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It is shown that if division and multiplication in a Euclidean domain can be performed in O(N log ~ N) steps, then the residues of an N precision element in the domain can be computed in O(N log a+l N) steps. A special case of this result is that the residues of an N precision integer can be computed in O(N log S N log log N) total operations. Using a polynomial division algorithm due to Strassen [24], it is shown that a polynomial of degree N 1 can be evaluated at N points in O(N log 2 N) total operations or O(N log N) multiplications. Using the methods of Horowitz [10] and Heindel [9], it is shown that if division and multiplication in a Euclidean domain can be performed in O(N log ~ N) steps, then the Chinese Remainder Algorithm (CRA) can be performed in O(Nlog ~+x N) steps. Special cases are: (a) the integer CRA can be performed in O(N log S N log log N) total operations, and (b) a polynomial of degree N 1 can be interpolated in O(N log 2 N) total operations or O(Nlog N) multiplications. Using these results, it is shown that a polynomial of degree N and all its derivatives can be evaluated at a point in O(N log s N) total operations.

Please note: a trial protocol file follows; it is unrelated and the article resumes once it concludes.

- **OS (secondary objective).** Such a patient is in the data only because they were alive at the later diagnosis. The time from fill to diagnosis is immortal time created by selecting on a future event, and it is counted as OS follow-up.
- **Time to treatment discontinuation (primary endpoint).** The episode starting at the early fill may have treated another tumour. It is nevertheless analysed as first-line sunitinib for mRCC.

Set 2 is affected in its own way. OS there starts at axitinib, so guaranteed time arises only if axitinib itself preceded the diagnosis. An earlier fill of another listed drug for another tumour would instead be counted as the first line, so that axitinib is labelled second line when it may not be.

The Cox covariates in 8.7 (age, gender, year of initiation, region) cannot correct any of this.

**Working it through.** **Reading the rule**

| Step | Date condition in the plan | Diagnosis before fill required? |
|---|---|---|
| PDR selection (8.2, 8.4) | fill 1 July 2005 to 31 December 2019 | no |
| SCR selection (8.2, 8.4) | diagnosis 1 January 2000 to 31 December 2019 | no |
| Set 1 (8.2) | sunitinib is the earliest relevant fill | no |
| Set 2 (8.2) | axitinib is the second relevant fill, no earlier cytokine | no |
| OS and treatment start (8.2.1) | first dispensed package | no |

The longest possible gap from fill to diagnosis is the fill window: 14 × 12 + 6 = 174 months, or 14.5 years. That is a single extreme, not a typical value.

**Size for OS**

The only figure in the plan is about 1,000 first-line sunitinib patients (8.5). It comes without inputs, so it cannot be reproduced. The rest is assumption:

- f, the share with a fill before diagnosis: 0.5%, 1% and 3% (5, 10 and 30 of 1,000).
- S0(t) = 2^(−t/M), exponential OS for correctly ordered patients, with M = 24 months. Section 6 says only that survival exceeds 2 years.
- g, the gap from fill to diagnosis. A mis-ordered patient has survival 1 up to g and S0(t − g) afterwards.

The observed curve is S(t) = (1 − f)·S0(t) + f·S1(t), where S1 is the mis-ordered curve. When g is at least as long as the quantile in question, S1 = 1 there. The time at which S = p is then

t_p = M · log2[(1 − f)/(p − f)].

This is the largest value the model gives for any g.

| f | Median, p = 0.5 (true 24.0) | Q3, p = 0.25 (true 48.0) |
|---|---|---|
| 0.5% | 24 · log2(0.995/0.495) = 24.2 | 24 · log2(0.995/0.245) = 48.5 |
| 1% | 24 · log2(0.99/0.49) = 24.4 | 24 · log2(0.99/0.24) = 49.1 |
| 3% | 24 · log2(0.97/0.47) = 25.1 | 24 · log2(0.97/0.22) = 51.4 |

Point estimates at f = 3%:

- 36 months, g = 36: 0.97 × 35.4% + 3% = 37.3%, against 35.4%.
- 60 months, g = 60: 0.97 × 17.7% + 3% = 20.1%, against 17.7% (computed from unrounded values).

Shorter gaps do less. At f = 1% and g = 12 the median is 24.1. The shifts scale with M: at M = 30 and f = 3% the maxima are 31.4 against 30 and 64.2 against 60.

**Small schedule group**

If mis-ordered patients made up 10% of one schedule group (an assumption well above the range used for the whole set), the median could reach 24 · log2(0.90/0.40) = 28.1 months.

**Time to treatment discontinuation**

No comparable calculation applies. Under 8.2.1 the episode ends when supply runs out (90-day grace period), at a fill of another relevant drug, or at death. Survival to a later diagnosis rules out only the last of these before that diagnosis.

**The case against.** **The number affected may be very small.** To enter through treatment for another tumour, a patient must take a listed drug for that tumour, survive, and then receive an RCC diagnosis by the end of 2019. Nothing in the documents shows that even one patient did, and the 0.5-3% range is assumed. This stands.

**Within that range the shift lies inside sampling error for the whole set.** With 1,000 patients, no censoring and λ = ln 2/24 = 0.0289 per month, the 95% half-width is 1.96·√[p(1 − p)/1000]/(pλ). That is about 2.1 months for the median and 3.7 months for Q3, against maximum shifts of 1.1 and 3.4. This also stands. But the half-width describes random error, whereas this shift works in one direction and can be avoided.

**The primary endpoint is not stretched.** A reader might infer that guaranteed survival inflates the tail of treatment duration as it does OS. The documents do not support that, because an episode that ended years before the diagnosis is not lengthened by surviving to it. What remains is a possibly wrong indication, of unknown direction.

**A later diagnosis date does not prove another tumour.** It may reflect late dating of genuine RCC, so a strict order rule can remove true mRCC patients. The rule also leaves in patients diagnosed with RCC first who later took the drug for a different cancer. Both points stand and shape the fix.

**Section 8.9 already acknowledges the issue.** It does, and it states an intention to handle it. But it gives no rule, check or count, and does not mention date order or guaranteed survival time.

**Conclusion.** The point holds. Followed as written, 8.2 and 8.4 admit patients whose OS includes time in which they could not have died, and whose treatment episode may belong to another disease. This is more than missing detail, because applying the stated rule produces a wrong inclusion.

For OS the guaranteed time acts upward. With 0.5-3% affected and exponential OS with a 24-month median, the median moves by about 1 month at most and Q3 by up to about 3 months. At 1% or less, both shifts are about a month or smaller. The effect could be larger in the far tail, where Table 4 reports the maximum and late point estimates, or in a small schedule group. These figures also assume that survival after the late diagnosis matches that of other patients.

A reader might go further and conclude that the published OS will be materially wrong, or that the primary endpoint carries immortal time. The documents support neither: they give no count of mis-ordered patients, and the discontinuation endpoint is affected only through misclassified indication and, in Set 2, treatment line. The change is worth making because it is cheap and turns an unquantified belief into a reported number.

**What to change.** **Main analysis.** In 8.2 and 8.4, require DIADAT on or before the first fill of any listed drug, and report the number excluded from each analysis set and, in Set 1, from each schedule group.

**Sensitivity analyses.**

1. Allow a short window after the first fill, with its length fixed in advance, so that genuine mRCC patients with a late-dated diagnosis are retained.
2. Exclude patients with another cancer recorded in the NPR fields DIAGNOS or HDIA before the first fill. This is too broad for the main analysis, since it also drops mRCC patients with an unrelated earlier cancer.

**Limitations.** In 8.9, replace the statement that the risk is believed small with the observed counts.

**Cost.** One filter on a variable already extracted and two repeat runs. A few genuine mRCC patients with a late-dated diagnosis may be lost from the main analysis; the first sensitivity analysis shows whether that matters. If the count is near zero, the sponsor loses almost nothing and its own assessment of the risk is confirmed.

Wavelet transforms associated with finite cyclic groups
 IEEE Trans. Inform. Theory
, 1993
"... Abstmct Multiresolution analysis via decomposition on wavelet bases has emerged as an important tool in the analysis of signals and images when these objects are viewed as sequences of complex or real numbers. An important class of multiresolution decompositions are the socalled Laplacian pyramid ..."